People read travel stories about places they have never been in order to vicariously experience a trip they could never take themselves, or else as a form of research for trips to places they might someday go. I’m not sure if it is as common to read travel books about places you have already been, but I like to do it. It’s a weird combination of vicarious adventure, excitement over shared experience, and a bit of schadenfreude as the reader gloats over any of the author’s mistakes the reader avoided.
So when I found Names for the Sea by Sarah Moss in a Lopez Island bookstore, I couldn’t resist. It’s the story of how Moss uprooted her family of four to spend a year teaching at the University of Iceland. It’s a dream of mine despite the fact that I’m completely unqualified for a university position. Because I also have two children and have visited Reykjavik a few times, I recognize many of her experiences both in dealing with kids far from home, and exploring the city (and Borgarnes). And because I’m completely obsessed with Iceland and have the requisite reverence for the sagas, I had the pleasure of a few expressions of “Well, duh,” while reading (naturally glossing over the multitude of situations Moss handled with a grace to which I could never pretend).
Moss is a professor of literature and a novelist, and occasionally she slips into language closer to poetry than nonfiction prose. Scenes involving her meetings with the elderly Vilborg are particularly prone to such lyricism. Several times in the course of reading the book I had to resist out-loud exclamations of, “Yes, exactly!” as she perfectly described some endearing or infuriating experience I recognized as typical of Iceland. My husband was forced to listen to me read many passages out loud – Moss’ description of forcing her car door open against the wind on the spit that houses Borgarnes’ Settlement Center could have been my own, as could her mental dialogue each time she approached a cash register.
Even more interesting than similar experiences were the differences. Moss was actually living in Iceland with her children on a local salary. She appears never to have braved Laugavegur during the rúntur, wasn’t as comfortable with the swimming pool culture, failed to honor the sagas, and found the traffic terrifying (there seems to be a consensus about this, and fatal crash statistics support the opinion, but so far I have found driving in Reykjavik easier than driving in Seattle, even though I don’t know where I’m going). On the other hand, she also made deep friendships rather than passing ones, learned the fundamentals of the language, watched every film ever made in Iceland, and made headway into understanding the tangled fishing net that is Icelandic politics. Even more importantly, Moss is English and I am American. Like its geography, Icelandic culture combines elements of Europe and North America. Moss commented upon the aspects of that culture that I am most likely to take for granted.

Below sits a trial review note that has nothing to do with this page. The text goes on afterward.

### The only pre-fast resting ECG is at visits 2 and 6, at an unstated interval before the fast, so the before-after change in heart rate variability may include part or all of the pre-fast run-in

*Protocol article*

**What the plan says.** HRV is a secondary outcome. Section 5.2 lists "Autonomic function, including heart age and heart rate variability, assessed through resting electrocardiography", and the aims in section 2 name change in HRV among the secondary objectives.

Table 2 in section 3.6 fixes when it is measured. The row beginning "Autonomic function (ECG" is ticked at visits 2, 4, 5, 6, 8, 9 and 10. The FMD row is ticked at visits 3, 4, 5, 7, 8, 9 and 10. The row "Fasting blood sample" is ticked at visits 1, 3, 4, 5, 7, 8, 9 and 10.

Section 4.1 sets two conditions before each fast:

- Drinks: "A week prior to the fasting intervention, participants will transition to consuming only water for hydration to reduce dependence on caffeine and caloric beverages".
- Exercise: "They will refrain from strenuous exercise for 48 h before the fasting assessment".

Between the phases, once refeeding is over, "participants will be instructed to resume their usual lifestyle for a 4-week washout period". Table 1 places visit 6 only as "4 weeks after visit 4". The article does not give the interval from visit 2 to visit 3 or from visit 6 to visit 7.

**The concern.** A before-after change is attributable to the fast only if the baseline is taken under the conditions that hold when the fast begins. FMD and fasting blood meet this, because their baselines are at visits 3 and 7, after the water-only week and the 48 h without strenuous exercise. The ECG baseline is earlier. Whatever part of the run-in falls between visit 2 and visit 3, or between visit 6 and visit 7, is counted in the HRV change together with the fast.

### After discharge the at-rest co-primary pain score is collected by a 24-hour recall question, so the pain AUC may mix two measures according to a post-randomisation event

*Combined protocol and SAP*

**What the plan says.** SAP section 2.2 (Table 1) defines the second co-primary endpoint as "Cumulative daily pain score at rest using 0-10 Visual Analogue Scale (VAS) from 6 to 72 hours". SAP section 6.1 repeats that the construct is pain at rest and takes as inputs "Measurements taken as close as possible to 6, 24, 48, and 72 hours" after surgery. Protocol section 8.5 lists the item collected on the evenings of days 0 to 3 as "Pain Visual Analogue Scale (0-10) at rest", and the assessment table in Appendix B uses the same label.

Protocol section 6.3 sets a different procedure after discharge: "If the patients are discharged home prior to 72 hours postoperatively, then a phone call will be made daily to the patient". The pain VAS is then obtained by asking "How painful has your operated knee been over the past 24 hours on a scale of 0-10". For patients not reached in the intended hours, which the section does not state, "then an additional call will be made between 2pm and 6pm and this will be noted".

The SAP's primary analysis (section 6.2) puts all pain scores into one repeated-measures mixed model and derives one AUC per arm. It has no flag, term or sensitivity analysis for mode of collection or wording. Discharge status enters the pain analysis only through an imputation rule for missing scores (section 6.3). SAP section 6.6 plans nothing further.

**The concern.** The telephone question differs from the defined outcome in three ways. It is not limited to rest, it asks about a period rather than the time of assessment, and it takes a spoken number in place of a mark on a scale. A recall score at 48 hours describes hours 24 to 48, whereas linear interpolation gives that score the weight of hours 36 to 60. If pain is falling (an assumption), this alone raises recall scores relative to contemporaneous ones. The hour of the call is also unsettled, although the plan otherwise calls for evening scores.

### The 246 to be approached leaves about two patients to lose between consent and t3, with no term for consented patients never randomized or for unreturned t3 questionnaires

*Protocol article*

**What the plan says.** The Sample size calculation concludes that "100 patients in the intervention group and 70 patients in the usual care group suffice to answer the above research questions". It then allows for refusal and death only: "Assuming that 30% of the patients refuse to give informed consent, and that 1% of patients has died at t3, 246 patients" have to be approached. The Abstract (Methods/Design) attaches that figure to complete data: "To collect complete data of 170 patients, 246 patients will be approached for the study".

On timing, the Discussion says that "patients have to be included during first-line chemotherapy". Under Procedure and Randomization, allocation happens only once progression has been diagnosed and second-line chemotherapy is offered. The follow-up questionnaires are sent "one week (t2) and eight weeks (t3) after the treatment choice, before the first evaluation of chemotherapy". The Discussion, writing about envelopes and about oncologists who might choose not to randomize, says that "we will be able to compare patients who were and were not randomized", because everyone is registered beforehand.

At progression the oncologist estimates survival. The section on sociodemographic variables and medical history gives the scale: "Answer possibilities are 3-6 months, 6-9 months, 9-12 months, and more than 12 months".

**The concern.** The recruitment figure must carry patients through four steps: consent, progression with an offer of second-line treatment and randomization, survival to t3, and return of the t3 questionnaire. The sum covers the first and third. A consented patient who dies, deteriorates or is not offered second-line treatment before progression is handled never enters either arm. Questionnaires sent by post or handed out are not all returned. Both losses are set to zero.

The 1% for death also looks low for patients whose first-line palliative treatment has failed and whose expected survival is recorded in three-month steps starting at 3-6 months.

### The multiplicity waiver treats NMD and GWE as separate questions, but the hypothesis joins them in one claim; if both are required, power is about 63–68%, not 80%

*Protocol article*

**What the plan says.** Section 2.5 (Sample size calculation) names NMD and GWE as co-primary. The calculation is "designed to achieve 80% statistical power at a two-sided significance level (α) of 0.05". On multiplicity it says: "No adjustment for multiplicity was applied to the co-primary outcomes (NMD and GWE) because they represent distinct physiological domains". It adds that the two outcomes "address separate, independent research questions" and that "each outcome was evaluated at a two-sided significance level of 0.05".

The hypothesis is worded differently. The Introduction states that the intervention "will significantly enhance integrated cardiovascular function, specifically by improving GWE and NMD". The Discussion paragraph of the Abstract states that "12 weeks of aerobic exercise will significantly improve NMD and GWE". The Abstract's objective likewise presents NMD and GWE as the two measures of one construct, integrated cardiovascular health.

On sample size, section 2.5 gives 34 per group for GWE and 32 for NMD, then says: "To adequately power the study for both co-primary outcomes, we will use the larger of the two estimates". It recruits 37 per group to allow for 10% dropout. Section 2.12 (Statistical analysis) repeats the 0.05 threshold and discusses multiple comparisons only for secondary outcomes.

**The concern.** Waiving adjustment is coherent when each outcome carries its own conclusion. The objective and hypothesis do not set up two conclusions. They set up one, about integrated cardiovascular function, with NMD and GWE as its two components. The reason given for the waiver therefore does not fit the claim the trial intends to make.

Some of her commentary provides significant insight. She shows how Iceland’s small size exacerbates it homogeneity. More than simply dealing with the complications of immigration and resulting racial integration (or segregation) Icelanders have to get used to the idea of strangers of any kind. In such a small country, it is unusual to ever meet someone you have no particular connection to. This explains many Icelandic eccentricities, like the absence of second-hand stores and the stigma associated with charity. It’s not shameful to need help; it’s shameful to need help from strangers.
She also explores the strangely Icelandic dichotomy between independence and group-think. How did a few greedy bankers so thoroughly con a country of sjálfstætt fólk? Moss was in a unique position to explore these issues because she arrived in Iceland during the darkest days of the crash, when memories of the pots and pans revolution were fresh and detailed, and produce was missing from the supermarkets.
Moss was still in Iceland during the eruption of Eyjafjallajökull. In fact, it determined the location of her next job by limiting which interviews she was able to reach. She describes the Icelander’s response to this and other volcanic events, linkng their aplomb to centuries’ experience of a fishing economy and life subject to the whims of a hostile climate.
Moss’ literary approach combined with the serendipity of having experienced life in Iceland during two of the small nation’s most defining moments elevate Names for the Sea from a straightforward travel memoir into a more thoughtful study of Icelandic culture. I would say that it is worthwhile reading even for those who are not already interested in Iceland, but if you are reading this blog, you probably already are.